It is definitely a case of “great minds think alike.”
Julia Celeste and Rogelio Santos are both artists dedicated to using murals to improve community ties in San Quintín, a poor rural farming valley that is near Ensenada but also a world away from it. Separately, they saw the beauty and problems that surround them and came up with the same idea.
San Quintín is highly representative of the migration north into Baja California, not only by those hoping to get to the United States but by those attracted to Baja’s large industrial farms and border factories.
In San Quintín, farming is king, especially tomatoes, strawberries and, to some extent, seafood.
Large farms need large quantities of manual labor, and as is the case north of the border, these businesses look to impoverished areas to bring in less expensive help.
That help comes from many parts of Mexico but particularly from the indigenous groups from the states of Oaxaca, Guerrero and parts of Puebla.
These migrants are working legally within their own country but still share many of the same problems that those further north face: poverty, discrimination, drugs and violence. But perhaps the most important issue is that of identity. No matter where they were born, in many ways they are neither from Baja nor their states of origin.
San Quintín’s deputy minister of culture, Yohanna Jaramillo, says it is not easy to run cultural programs here as most residents have little free time and are dispersed over a wide area. However, such efforts are considered important — but not to “give” residents culture, since they already bring rich artistic cultures with them, she says. “The programs look to promote and find new ways to express these various heritages.”
Community inspired and executed murals have been on the rise in Mexico. In San Quintín, the overriding focus of this work has been on the migrant experience. Celeste and Santos in particular have been instrumental in such efforts.
Celeste’s family moved to Baja California in the 1960s, when her mother was just 4. Celeste showed a strong interest in art from a very young age but did not take any formal classes until she was 15.
Her lack of a degree did not stop her from starting an art school for children in her family’s garage. Over the years, the classes she taught formed a small artistic community in her part of San Quintín.
She became involved with the municipality’s culture ministry, which added mural work to an existing program, Culturas Comunitarias (Community Cultures), which documents the different ethnicities in the valley.
Through this work, Celeste managed to get two 30-square-meter murals done with government financial support before the pandemic put the program on hiatus.
Santos’ life is representative of the indigenous Mixtec experience in Baja: born in Juxtlahuaca, Oaxaca, he migrated there when he was 5, but he and his family have maintained ties to their hometown.
Like Celeste, Santos’ talent and interest emerged early, with an added plus: he found in art a way to get beyond discriminatory attitudes among other kids at school.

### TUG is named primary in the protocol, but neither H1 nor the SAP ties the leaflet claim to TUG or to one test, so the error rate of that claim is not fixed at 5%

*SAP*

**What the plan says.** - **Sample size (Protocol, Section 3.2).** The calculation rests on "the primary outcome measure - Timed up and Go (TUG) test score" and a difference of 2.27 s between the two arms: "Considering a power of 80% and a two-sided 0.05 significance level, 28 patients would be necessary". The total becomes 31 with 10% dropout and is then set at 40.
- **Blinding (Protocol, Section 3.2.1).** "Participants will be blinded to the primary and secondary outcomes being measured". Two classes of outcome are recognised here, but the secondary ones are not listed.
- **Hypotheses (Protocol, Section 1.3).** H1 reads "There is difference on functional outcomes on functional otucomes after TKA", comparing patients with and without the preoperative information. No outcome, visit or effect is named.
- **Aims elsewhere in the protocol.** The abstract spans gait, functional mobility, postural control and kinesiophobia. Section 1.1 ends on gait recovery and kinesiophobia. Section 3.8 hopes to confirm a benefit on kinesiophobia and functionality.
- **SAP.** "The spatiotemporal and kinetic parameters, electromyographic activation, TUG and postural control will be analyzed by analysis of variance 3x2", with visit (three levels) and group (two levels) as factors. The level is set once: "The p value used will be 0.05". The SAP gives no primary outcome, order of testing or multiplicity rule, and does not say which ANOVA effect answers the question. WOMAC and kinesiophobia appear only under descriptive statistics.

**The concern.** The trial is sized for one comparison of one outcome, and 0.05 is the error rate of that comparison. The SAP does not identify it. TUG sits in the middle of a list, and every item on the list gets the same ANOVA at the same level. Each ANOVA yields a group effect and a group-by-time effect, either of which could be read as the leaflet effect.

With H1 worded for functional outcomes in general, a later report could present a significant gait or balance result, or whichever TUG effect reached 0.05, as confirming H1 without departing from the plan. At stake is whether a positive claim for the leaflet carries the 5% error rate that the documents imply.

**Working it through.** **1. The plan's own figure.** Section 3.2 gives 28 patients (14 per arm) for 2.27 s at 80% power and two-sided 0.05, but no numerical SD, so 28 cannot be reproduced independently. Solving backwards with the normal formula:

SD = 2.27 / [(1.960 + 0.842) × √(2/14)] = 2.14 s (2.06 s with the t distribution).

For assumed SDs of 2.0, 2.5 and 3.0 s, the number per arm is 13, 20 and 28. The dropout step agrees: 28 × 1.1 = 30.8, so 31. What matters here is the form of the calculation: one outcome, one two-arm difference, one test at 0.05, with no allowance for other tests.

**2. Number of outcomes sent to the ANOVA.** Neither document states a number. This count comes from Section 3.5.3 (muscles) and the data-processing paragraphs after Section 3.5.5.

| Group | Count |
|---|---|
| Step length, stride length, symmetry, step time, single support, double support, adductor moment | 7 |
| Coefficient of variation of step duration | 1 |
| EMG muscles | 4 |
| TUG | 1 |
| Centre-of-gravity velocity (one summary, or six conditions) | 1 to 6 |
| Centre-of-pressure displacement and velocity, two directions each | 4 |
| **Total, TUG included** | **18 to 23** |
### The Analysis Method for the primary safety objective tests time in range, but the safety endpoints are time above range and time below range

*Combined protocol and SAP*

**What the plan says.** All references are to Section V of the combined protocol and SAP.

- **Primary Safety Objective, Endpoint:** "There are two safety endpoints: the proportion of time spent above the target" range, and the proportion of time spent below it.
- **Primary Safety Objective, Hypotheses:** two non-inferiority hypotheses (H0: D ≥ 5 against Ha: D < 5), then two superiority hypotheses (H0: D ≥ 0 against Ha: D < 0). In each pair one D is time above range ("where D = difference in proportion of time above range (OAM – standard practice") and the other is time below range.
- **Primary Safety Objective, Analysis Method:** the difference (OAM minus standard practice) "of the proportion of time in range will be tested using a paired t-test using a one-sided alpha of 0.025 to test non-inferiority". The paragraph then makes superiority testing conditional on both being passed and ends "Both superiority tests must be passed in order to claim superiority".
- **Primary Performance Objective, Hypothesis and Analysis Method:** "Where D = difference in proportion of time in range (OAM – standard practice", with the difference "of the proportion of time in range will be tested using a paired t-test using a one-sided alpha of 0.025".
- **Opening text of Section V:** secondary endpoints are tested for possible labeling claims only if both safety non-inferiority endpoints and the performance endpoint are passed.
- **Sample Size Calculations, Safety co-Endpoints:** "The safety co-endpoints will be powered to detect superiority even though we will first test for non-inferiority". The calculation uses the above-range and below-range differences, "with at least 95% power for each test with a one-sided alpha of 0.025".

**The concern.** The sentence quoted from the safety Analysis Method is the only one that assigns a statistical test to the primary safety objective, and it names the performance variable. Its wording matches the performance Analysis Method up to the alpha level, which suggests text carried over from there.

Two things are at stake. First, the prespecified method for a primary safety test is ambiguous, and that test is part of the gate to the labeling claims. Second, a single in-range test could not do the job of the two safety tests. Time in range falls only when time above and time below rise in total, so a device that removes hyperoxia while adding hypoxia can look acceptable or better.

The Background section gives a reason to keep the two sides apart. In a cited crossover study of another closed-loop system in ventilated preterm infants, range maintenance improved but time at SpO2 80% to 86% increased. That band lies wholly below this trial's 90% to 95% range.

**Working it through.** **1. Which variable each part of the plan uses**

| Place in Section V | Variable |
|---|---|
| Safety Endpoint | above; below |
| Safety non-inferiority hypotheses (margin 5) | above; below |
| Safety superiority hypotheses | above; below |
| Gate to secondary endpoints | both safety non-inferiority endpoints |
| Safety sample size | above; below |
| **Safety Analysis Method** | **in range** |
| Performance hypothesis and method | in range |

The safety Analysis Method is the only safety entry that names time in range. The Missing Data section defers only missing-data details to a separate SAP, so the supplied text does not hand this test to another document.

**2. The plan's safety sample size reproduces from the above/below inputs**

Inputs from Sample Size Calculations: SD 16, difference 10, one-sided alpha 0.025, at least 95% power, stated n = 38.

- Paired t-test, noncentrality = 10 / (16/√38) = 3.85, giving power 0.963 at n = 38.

He went on to study art at the University of Baja California in Ensenada, then at the School of Fine Arts in Oaxaca. He believes that both experiences are an important part of who he is.
Santos had a more traditional career trajectory with individual and collective exhibits from 2011–2017, but since then he has become dedicated to community-based art projects both in Baja California and Oaxaca.
The first project, Colores de mi entorno: Muralismo sobre la transculturalidad (Colors of my Environment: Muralism about Transculturalism), took place in 2018. With federal funding, he began with a workshop in muralism and identity, then created murals in various parts of San Quintín. He had to rely on personal connections at first for volunteers to paint with him, but once word went out about the project, more people came.
Santos considers the project a huge success not because it got significant local media coverage but because it involved young people of various ethnicities and even those marginalized because of drug use.
He has since done two other projects called Memoria de mi Valle (Memory of my Valley), and Pintura Experimental con el Centro Cultural de Tijuana (Experimental Painting with the Cultural Center of Tijuana) both in 2019.
Celeste and Santos created their programs separately, but their work shares important elements.
Both focus on themes of migration, farm work, natural beauty and indigenous cultures. Both integrate the faces of real people in the valley — in some cases using murals to honor specific people, such as one indigenous Triqui woman working to preserve her people’s weaving traditions and another who has spent years keeping a local park clean.
Both design their projects to allow maximum participation from the public, relying on brushes and acrylics instead of spray paint. The artists get the sketch on the wall, and volunteers fill in the lines, coloring-book style. In some cases, Santos adds more advanced touches like shadowing.
Santos says the murals are a form of “cultural resistance” that allows migrants to conserve as much of their original heritage as possible. It also works to get youths from different ethnicities working together, “in harmony,” as Celeste puts it. This is important because there are inter-ethnic rivalries that contribute to violence in San Quintín.
Despite his good fortune in getting government funding for his efforts, Santos admits it is not enough, especially in the long run. He is looking to create fundraising campaigns related to his projects that could be sold, such as calendars.
Leigh Thelmadatter arrived in Mexico 18 years ago and fell in love with the land and the culture in particular its handcrafts and art. She is the author of Mexican Cartonería: Paper, Paste and Fiesta (Schiffer 2019). Her culture column appears regularly on Mexico News Daily.